Thursday, March 20, 2014

Analysis: Oakland Tenants Did Well in Deal with Landlords

By Jean Tepperman
Thu, Mar 20, 2014 at 10:22 AM

Oakland tenant organizations and their supporters are claiming a victory this week after the City Council voted Tuesday night to approve what Robbie Clark of Causa Justa/Just Cause called “the first solid tenants’ rights legislation in over ten years.” Tenant advocates had been campaigning to close two major loopholes in the city’s rent control law — loopholes that allow landlords to increase rents to pay them back for money they spent on capital improvements and repayment of debts. Because of that loophole, some tenants have been faced with huge rent increases, sometimes more than 100 percent.

The city’s Rent Adjustment Board had proposed changes that met some of the tenants’ demands, but the final package approved unanimously in the March 18 council meeting went farther. The most important change, Clark said, was to limit all rent increases, including charges for capital improvements, to 10 percent a year, and not more than 30 percent over five years. The East Bay Rental Housing Association, a landlords’ group, had opposed the 10 percent cap, while the Oakland Jobs and Housing Coalition, representing large landlords, expressed ambivalence.

Both landlord organizations, however, strongly opposed another tenant demand which was included in the City Council package: a requirement that landlords seeking to pass the cost of capital improvements through to their tenants get permission beforehand from the Rent Adjustment Board.

Dan Kalb
  • Dan Kalb
Building owners also had fought a tenant demand that they share the cost of capital improvements and not force tenants to shoulder all of the costs. Councilmember Dan Kalb, who submitted his own proposal echoing many of the tenants’ demands, pointed out that landlords also benefit from improvements through increased property values and tax breaks. The Rent Adjustment Board proposals would have not have changed Oakland’s current unique policy of allowing landlords to pass the whole cost of capital improvements on to the tenants. Tenants and their allies, however, continued to lobby council members, and the final policy allowed landlords to pass only 70 percent of capital improvement costs to their tenants. That was more than the 30 to 50 percent tenants wanted, but acknowledged the principle that tenants should not have to bear the whole burden of paying for improvements.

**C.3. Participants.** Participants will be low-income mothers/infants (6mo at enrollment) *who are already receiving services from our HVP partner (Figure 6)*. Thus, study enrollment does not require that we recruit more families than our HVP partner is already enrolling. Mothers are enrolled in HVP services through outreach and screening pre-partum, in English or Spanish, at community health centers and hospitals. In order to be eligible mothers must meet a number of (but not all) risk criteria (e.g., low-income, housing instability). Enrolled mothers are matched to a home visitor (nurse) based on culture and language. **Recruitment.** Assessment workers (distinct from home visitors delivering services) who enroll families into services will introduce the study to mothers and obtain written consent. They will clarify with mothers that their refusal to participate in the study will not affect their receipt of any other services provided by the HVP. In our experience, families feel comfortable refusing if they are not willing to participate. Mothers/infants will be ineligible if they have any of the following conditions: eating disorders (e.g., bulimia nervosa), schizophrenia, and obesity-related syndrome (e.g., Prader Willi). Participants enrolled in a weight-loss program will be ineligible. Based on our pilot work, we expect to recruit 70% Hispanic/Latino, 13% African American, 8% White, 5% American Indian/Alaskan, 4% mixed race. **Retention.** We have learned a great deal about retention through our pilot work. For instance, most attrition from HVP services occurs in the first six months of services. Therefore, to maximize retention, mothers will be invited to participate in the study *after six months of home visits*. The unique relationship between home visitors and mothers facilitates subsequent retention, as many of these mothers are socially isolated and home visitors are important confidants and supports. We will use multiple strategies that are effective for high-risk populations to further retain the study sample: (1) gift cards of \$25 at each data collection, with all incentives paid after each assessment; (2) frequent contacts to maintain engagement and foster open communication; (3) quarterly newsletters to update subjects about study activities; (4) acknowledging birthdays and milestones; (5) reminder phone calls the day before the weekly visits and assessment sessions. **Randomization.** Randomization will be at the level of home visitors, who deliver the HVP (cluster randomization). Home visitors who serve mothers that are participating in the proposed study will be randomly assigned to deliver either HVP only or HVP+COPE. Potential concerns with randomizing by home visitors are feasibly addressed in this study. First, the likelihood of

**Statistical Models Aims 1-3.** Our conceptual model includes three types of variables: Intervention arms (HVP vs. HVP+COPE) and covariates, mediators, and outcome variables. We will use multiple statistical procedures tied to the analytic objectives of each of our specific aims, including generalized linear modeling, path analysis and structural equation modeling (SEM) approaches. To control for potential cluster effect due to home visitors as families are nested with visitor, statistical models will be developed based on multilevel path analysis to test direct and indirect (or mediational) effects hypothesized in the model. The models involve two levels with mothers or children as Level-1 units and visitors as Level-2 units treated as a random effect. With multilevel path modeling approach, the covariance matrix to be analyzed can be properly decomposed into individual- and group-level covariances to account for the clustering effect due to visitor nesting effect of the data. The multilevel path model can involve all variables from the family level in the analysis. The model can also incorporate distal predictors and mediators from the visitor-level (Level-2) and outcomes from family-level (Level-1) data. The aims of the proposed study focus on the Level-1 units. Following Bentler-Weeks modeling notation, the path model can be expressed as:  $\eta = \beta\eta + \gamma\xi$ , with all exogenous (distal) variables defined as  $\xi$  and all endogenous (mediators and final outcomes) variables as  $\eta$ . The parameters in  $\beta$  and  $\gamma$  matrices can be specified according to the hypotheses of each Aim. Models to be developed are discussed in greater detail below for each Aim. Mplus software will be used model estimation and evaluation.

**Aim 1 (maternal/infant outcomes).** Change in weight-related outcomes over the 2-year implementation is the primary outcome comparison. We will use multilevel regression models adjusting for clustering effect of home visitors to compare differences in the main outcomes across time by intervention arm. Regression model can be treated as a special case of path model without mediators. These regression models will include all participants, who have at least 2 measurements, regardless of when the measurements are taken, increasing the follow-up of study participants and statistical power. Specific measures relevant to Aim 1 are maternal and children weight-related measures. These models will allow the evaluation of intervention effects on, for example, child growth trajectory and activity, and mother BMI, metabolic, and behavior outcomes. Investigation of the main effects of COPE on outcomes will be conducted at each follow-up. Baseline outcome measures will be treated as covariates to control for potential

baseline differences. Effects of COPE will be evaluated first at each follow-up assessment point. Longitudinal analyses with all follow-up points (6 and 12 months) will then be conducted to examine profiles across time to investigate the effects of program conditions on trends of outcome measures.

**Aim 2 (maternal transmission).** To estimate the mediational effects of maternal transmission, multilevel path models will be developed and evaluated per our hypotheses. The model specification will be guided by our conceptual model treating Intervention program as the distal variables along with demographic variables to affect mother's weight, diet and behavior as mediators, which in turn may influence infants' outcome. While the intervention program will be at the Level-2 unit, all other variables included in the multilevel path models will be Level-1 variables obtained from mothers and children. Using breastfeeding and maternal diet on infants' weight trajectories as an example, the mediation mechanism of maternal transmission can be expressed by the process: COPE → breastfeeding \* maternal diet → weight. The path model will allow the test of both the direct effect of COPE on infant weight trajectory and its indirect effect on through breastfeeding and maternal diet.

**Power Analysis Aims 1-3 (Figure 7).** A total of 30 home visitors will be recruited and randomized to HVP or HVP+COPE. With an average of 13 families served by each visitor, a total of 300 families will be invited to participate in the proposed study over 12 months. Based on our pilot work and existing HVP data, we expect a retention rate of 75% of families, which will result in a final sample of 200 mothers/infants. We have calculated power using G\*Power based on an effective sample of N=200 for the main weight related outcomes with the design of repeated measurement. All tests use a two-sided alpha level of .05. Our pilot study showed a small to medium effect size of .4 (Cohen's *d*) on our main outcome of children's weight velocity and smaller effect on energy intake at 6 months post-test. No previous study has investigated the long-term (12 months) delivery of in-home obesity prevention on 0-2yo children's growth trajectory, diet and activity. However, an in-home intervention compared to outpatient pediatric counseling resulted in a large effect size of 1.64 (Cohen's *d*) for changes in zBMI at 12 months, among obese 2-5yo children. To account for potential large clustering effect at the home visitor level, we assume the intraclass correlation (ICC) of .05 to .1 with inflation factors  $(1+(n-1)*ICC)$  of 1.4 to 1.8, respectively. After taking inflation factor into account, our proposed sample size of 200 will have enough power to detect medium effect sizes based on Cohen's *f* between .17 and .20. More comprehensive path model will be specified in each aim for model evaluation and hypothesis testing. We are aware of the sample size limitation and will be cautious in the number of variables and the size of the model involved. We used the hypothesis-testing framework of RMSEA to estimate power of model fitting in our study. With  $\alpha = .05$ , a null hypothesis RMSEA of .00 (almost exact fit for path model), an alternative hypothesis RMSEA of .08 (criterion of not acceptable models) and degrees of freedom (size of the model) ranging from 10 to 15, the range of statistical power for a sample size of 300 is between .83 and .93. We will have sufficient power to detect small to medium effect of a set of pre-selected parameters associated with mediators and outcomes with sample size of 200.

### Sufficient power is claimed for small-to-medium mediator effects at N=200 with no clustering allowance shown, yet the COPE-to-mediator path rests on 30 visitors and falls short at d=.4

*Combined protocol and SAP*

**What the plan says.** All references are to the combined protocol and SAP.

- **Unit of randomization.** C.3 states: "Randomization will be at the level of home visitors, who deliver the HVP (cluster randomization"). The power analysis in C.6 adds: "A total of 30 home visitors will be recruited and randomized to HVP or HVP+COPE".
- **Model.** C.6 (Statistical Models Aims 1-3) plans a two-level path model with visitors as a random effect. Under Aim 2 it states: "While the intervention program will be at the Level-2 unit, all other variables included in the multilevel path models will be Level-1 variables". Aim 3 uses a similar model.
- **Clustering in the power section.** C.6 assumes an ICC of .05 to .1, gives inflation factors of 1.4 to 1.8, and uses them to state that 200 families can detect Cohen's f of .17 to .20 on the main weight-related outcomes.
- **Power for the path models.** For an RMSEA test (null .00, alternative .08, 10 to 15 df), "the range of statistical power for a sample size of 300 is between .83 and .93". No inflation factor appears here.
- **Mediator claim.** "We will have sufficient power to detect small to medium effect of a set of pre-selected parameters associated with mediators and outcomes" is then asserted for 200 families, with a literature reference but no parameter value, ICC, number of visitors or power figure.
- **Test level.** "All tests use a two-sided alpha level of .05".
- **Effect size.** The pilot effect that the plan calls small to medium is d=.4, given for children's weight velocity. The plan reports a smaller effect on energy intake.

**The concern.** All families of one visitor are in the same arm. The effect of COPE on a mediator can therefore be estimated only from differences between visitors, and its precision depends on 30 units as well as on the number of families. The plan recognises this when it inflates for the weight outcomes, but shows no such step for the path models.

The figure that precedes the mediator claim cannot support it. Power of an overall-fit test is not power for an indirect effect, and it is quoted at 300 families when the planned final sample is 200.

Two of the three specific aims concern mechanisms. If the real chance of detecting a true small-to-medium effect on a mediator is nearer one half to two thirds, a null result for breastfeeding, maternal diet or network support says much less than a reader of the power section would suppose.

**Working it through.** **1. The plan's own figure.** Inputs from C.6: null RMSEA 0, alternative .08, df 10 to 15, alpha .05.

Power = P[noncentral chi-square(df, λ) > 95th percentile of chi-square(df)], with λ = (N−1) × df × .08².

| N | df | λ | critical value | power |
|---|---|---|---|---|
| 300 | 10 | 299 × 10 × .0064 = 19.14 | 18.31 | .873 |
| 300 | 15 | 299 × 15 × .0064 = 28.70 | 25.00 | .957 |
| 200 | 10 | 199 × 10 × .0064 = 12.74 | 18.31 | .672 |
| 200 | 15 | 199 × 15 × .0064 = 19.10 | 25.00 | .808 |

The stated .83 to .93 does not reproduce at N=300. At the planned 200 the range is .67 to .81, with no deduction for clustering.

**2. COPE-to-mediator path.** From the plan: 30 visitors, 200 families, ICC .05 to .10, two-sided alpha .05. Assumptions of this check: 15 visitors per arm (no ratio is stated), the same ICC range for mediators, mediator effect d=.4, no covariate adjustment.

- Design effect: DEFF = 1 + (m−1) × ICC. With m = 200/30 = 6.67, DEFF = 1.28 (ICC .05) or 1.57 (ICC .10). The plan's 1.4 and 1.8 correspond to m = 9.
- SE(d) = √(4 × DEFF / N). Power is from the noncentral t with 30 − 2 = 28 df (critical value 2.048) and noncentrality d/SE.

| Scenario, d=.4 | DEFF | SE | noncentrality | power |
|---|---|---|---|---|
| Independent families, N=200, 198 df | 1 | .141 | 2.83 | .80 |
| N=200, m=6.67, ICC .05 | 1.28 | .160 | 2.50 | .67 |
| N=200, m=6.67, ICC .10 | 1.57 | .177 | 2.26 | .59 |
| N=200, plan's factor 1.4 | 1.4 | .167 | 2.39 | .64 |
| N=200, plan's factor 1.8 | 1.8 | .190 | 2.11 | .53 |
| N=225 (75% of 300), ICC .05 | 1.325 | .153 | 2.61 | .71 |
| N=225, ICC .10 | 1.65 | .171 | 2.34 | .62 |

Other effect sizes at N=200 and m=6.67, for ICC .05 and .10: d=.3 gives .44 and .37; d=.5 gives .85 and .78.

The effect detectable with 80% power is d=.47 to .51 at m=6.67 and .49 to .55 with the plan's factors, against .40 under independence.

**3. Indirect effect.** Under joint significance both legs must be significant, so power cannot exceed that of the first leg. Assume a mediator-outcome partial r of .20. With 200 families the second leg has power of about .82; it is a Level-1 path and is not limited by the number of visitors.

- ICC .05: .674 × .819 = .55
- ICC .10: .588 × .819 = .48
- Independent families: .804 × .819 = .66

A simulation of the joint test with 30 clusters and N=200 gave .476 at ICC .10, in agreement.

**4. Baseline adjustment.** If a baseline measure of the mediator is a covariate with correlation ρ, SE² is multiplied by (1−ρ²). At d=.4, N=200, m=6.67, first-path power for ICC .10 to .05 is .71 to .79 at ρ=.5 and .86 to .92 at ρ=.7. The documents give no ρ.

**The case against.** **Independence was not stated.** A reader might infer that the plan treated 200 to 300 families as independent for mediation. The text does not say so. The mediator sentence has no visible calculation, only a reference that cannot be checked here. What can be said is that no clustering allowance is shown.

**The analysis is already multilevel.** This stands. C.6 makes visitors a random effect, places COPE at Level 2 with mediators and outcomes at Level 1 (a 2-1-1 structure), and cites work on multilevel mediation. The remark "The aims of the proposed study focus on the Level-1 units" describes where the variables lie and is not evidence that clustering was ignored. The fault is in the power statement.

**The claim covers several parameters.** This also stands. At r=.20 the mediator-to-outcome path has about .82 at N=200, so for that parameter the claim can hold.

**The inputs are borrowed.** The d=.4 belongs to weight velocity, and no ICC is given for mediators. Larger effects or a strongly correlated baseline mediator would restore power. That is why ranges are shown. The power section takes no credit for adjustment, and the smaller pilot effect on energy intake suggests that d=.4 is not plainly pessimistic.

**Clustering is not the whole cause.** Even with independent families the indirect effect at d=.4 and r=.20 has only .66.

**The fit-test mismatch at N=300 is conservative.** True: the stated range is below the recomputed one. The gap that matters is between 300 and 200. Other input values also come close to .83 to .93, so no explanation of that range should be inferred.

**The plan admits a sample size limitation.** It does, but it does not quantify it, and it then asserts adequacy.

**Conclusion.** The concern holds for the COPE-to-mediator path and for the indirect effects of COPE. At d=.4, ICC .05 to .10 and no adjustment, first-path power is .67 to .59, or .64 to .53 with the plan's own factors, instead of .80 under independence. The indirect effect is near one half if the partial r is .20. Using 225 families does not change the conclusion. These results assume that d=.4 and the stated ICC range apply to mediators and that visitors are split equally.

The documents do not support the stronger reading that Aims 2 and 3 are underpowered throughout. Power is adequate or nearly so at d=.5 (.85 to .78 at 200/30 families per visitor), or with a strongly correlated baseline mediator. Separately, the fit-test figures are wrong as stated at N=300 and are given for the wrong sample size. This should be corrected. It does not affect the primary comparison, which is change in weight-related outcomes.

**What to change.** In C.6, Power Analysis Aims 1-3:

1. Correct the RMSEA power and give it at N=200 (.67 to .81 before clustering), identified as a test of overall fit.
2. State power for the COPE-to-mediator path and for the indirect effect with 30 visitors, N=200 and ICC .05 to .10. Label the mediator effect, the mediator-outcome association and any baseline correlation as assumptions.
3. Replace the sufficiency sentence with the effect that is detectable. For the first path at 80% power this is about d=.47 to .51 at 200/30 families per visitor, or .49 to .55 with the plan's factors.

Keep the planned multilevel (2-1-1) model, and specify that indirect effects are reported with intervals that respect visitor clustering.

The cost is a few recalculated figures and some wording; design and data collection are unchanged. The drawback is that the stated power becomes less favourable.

The proposal approved by the city council also included another tenant demand that was not part of the Rent Adjustment Board’s plan: It instructed staff to write a clear definition of “capital improvement,” to prevent what tenants said was a widespread practice of using the capital improvement loophole to charge tenants extra for routine maintenance.

Finally, the council eliminated the ability of building owners to add rent increases to pay themselves back for expenditures on debt service — paying back the principal and interest on loans.

To become final, the changes must be ratified by the council a second time, but the unanimous approval of the measures this week makes that final step extremely likely.

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